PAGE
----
1

When saving a number with leading zeros into a string variable or column, leading zeros are truncated.

When I run this query:

declare @varchar as nvarchar(50)
set @varchar = 011
print @varchar

The result I get is 11.

Is there any way to get 011?

1 Answer 1

12

In your code sample, 011 is a numeric, not a string. SQL Server simplifies 011 to 11 it's numeric equivalent, then saves 11 as the string you see in your @varchar variable.

If you want the number to be treated as a string, and not a numeric, simply wrap it in quotes. Additionally, since your variable is unicode nvarchar and not simply varchar, you should prefix the quoted string with an N.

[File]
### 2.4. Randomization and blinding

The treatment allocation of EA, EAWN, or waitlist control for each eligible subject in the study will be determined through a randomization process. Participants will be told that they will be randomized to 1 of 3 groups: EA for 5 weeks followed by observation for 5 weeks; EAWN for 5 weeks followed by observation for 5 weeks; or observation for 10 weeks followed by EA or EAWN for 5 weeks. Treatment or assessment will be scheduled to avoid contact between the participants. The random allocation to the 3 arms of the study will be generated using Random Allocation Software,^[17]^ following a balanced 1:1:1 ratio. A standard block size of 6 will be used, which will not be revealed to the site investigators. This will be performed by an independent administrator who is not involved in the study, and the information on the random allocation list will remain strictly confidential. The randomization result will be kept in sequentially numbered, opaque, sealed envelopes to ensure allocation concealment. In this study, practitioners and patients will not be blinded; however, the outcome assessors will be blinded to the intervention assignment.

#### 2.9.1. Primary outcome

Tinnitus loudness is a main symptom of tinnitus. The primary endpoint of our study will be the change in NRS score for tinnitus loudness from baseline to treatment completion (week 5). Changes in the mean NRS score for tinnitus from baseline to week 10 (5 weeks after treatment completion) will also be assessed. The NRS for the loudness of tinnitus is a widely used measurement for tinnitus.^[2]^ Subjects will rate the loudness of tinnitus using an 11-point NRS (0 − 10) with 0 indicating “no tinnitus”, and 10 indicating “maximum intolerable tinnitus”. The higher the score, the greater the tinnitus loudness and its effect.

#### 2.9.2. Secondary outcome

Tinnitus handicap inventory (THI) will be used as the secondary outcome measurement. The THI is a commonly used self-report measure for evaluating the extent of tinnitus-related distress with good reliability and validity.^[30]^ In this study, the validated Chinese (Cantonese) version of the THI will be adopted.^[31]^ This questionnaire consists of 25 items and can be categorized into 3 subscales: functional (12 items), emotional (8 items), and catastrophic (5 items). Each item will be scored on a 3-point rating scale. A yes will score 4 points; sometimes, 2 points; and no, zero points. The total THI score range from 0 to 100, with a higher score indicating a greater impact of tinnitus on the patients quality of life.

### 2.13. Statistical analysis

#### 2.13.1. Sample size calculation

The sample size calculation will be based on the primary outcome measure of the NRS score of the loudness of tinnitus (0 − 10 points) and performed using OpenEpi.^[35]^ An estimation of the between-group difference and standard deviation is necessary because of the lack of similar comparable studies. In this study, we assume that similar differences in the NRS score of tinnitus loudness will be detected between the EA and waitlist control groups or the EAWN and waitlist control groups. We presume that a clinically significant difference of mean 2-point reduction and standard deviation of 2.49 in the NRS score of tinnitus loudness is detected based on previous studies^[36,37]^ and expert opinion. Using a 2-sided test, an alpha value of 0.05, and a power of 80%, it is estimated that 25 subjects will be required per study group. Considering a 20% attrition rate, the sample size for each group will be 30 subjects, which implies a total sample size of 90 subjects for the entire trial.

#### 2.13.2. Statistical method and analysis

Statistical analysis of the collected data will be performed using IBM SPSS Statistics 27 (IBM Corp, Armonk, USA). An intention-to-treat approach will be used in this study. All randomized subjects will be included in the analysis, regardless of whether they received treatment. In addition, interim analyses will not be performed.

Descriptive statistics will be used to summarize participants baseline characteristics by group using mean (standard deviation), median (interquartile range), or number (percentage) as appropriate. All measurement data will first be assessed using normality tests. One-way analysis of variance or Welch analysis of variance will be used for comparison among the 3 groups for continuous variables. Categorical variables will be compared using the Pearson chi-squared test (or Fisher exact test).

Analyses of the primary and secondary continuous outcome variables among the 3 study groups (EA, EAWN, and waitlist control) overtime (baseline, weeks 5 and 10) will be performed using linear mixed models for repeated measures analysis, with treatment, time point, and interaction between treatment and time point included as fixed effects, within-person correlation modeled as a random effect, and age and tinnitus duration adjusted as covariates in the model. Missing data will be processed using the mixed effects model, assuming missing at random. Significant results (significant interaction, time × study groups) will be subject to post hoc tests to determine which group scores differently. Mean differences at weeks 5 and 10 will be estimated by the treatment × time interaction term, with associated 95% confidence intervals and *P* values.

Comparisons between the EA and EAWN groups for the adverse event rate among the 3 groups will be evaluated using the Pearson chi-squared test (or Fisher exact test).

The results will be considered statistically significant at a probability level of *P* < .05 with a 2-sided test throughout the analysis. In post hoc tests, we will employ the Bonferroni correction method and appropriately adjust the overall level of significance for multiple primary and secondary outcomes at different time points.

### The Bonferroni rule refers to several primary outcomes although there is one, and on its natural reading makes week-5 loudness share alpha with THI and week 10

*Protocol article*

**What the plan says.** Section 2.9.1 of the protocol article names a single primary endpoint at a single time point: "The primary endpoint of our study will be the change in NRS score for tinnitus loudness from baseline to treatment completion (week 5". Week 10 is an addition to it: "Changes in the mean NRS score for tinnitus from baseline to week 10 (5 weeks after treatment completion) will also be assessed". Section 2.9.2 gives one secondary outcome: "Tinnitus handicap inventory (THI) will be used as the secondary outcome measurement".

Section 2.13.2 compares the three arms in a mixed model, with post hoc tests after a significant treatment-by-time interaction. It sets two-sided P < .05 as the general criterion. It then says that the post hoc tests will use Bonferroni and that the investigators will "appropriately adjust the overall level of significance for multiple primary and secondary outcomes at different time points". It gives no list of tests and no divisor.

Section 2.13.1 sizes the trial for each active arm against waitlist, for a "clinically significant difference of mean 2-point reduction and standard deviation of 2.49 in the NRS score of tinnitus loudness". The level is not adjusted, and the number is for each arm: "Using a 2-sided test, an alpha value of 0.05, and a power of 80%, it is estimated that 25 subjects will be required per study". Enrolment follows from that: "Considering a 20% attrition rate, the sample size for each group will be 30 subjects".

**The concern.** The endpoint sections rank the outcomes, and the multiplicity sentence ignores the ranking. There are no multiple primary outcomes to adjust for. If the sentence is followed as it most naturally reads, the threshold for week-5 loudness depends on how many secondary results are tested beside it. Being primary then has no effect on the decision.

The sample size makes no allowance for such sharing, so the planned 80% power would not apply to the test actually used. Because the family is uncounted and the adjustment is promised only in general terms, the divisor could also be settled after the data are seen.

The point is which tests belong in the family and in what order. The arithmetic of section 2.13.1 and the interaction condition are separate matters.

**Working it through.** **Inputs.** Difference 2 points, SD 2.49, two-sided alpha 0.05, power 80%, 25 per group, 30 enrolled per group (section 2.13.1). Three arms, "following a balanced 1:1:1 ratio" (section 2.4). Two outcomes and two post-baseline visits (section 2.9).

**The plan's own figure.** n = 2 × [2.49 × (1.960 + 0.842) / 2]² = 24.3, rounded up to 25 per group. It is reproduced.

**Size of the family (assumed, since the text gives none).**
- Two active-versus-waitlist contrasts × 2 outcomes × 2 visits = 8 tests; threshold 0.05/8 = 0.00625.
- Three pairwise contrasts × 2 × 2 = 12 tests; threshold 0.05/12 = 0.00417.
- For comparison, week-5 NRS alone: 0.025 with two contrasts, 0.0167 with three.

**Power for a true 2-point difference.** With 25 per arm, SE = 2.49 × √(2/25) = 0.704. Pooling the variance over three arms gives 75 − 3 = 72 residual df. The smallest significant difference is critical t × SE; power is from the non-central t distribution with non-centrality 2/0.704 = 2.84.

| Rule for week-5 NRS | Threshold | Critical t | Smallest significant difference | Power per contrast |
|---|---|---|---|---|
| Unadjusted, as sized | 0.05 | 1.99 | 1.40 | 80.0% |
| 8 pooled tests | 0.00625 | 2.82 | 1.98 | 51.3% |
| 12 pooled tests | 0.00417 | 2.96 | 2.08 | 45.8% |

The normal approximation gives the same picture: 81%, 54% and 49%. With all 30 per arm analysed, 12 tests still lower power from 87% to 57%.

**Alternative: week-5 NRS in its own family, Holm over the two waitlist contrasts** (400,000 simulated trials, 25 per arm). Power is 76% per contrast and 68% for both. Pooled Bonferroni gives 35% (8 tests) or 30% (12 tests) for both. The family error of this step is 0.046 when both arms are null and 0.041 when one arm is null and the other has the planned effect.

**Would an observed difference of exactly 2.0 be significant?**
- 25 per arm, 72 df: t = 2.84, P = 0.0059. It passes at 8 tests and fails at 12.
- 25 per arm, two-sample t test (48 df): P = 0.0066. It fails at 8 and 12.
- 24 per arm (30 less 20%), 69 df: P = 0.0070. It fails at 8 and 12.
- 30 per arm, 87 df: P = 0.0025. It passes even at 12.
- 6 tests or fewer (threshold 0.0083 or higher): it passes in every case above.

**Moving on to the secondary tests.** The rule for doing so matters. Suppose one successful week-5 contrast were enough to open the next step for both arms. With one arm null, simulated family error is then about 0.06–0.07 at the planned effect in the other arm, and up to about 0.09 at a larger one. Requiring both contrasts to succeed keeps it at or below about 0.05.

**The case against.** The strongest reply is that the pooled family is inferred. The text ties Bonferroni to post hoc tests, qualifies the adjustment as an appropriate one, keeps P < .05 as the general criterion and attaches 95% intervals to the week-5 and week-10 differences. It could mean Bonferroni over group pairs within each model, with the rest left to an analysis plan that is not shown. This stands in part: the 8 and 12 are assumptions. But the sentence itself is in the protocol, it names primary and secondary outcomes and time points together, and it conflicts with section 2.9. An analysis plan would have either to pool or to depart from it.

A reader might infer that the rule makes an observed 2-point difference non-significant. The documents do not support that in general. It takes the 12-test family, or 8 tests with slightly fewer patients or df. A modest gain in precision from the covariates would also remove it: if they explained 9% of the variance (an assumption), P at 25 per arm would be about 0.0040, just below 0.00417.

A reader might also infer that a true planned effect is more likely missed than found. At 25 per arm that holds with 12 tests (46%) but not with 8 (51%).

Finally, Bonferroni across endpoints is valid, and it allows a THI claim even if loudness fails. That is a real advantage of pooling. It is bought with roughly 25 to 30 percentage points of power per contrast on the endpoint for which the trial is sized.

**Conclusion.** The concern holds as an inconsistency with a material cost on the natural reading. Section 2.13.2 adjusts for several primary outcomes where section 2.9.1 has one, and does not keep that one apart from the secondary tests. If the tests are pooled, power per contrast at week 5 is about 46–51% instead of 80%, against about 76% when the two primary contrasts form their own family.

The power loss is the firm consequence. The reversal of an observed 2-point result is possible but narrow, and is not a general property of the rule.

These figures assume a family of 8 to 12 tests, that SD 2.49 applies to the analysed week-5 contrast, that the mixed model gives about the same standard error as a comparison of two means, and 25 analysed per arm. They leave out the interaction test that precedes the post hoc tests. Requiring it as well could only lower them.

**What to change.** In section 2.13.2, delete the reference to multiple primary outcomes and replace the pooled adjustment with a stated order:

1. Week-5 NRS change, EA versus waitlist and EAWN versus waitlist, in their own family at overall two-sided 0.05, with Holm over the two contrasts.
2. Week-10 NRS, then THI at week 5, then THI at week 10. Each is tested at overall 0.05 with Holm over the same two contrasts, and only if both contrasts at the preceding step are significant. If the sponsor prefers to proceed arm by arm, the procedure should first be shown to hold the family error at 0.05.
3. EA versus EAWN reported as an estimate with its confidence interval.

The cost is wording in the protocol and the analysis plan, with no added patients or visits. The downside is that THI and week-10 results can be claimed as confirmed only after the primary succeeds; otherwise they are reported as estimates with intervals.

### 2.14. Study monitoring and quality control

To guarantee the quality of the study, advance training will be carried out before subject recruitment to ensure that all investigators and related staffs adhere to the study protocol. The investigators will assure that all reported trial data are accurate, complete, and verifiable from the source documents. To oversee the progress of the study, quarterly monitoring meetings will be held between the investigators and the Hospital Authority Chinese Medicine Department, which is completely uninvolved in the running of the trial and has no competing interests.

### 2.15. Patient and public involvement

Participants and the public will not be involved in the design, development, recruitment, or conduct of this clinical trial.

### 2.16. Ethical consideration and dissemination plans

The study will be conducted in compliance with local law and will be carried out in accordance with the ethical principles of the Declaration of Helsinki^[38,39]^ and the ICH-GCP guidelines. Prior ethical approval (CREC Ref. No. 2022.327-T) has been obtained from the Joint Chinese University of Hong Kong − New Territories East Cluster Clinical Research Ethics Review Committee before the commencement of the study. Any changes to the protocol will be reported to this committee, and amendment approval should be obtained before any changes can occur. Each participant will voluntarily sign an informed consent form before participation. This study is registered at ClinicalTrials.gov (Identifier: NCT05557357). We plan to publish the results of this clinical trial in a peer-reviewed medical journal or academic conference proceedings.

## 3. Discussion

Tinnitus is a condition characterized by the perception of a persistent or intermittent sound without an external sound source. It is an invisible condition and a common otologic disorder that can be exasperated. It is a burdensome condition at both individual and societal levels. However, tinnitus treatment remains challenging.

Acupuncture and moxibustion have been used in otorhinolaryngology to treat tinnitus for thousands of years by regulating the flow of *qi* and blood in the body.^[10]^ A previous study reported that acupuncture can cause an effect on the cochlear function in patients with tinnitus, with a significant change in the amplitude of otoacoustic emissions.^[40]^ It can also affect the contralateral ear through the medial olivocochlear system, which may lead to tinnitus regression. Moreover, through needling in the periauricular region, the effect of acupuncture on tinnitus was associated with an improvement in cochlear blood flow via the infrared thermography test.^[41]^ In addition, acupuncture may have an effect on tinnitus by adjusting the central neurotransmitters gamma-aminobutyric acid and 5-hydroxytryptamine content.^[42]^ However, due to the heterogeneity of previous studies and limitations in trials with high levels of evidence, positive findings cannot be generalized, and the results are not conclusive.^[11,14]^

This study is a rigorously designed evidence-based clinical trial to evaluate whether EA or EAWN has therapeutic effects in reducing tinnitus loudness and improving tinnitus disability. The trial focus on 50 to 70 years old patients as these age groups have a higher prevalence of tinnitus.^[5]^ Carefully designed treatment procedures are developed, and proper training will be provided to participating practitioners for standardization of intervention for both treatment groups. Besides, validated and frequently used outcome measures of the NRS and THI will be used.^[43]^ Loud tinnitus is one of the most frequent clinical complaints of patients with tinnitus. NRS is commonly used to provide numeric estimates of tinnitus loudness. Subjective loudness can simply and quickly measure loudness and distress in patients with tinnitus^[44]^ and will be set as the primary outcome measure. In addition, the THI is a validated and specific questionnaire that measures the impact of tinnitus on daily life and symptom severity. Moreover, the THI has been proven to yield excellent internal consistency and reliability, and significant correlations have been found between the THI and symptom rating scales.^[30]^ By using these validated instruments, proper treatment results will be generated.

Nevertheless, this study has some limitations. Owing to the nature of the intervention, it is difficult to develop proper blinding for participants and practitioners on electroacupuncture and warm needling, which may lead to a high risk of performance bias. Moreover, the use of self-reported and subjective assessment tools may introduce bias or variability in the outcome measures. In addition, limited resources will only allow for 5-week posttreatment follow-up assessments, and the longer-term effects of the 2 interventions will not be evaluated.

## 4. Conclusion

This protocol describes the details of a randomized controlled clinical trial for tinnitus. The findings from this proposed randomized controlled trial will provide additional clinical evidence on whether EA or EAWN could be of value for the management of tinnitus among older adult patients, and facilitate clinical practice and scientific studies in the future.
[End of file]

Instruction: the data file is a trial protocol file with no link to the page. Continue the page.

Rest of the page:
This will print the string, preserving leading zeros, using nvarchar as you do above:

DECLARE @nvarchar AS nvarchar(50);
SET @nvarchar = N'011';
PRINT @nvarchar;

But the same holds true with varchar as well:

DECLARE @varchar AS varchar(50);
SET @varchar = '011';
PRINT @varchar;

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